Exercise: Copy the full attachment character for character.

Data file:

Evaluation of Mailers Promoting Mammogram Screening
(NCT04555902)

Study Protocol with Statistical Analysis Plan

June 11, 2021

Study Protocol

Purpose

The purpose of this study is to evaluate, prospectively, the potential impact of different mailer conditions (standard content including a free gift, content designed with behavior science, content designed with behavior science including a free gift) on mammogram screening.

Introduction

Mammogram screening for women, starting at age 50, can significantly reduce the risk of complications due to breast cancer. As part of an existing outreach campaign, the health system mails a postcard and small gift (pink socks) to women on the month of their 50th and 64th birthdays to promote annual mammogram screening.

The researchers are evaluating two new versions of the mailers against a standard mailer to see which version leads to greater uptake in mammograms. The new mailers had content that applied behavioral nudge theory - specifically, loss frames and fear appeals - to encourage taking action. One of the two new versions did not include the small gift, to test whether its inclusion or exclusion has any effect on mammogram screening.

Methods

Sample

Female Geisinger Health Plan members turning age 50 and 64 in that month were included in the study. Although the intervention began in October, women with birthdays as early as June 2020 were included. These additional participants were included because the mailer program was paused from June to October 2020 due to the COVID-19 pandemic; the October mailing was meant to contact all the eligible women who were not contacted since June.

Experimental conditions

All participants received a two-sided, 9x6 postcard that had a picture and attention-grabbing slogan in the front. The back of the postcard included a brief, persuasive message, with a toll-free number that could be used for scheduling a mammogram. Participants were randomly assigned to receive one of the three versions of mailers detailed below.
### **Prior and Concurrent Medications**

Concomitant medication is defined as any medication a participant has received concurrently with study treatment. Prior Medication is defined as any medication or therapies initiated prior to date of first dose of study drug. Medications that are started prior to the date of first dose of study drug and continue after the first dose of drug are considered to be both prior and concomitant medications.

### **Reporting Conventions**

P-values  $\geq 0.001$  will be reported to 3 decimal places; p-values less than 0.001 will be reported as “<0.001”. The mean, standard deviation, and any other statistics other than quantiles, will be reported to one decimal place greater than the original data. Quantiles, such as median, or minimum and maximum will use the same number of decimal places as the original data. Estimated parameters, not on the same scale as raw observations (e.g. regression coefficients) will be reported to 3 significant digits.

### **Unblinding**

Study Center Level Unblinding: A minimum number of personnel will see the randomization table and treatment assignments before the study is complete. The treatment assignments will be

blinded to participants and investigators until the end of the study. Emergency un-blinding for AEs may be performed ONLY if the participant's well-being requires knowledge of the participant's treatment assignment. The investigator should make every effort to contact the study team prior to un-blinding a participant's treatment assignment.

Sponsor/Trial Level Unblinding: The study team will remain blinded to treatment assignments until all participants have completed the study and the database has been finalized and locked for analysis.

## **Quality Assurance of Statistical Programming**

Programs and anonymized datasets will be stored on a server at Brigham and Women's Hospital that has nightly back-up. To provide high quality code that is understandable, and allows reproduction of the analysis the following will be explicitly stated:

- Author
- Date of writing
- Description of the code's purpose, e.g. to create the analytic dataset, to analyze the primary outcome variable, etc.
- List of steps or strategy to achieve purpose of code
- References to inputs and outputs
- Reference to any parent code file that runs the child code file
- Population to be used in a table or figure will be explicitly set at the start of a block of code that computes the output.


Evaluation of Mailers Promoting Mammogram Screening
(NCT04555902)

Study Protocol with Statistical Analysis Plan

June 11, 2021

Study Protocol

Purpose

The purpose of this study is to evaluate, prospectively, the potential impact of different mailer conditions (standard content including a free gift, content designed with behavior science, content designed with behavior science including a free gift) on mammogram screening.

Introduction

Mammogram screening for women, starting at age 50, can significantly reduce the risk of complications due to breast cancer. As part of an existing outreach campaign, the health system mails a postcard and small gift (pink socks) to women on the month of their 50th and 64th birthdays to promote annual mammogram screening.

The researchers are evaluating two new versions of the mailers against a standard mailer to see which version leads to greater uptake in mammograms. The new mailers had content that applied behavioral nudge theory - specifically, loss frames and fear appeals - to encourage taking action. One of the two new versions did not include the small gift, to test whether its inclusion or exclusion has any effect on mammogram screening.

Methods

Sample

Female Geisinger Health Plan members turning age 50 and 64 in that month were included in the study. Although the intervention began in October, women with birthdays as early as June 2020 were included. These additional participants were included because the mailer program was paused from June to October 2020 due to the COVID-19 pandemic; the October mailing was meant to contact all the eligible women who were not contacted since June.

Experimental conditions

All participants received a two-sided, 9x6 postcard that had a picture and attention-grabbing slogan in the front. The back of the postcard included a brief, persuasive message, with a toll-free number that could be used for scheduling a mammogram. Participants were randomly assigned to receive one of the three versions of mailers detailed below.
### **Prior and Concurrent Medications**

Concomitant medication is defined as any medication a participant has received concurrently with study treatment. Prior Medication is defined as any medication or therapies initiated prior to date of first dose of study drug. Medications that are started prior to the date of first dose of study drug and continue after the first dose of drug are considered to be both prior and concomitant medications.

### **Reporting Conventions**

P-values  $\geq 0.001$  will be reported to 3 decimal places; p-values less than 0.001 will be reported as “<0.001”. The mean, standard deviation, and any other statistics other than quantiles, will be reported to one decimal place greater than the original data. Quantiles, such as median, or minimum and maximum will use the same number of decimal places as the original data. Estimated parameters, not on the same scale as raw observations (e.g. regression coefficients) will be reported to 3 significant digits.

### **Unblinding**

Study Center Level Unblinding: A minimum number of personnel will see the randomization table and treatment assignments before the study is complete. The treatment assignments will be

blinded to participants and investigators until the end of the study. Emergency un-blinding for AEs may be performed ONLY if the participant's well-being requires knowledge of the participant's treatment assignment. The investigator should make every effort to contact the study team prior to un-blinding a participant's treatment assignment.

Sponsor/Trial Level Unblinding: The study team will remain blinded to treatment assignments until all participants have completed the study and the database has been finalized and locked for analysis.

## **Quality Assurance of Statistical Programming**

Programs and anonymized datasets will be stored on a server at Brigham and Women's Hospital that has nightly back-up. To provide high quality code that is understandable, and allows reproduction of the analysis the following will be explicitly stated:

- Author
- Date of writing
- Description of the code's purpose, e.g. to create the analytic dataset, to analyze the primary outcome variable, etc.
- List of steps or strategy to achieve purpose of code
- References to inputs and outputs
- Reference to any parent code file that runs the child code file
- Population to be used in a table or figure will be explicitly set at the start of a block of code that computes the output.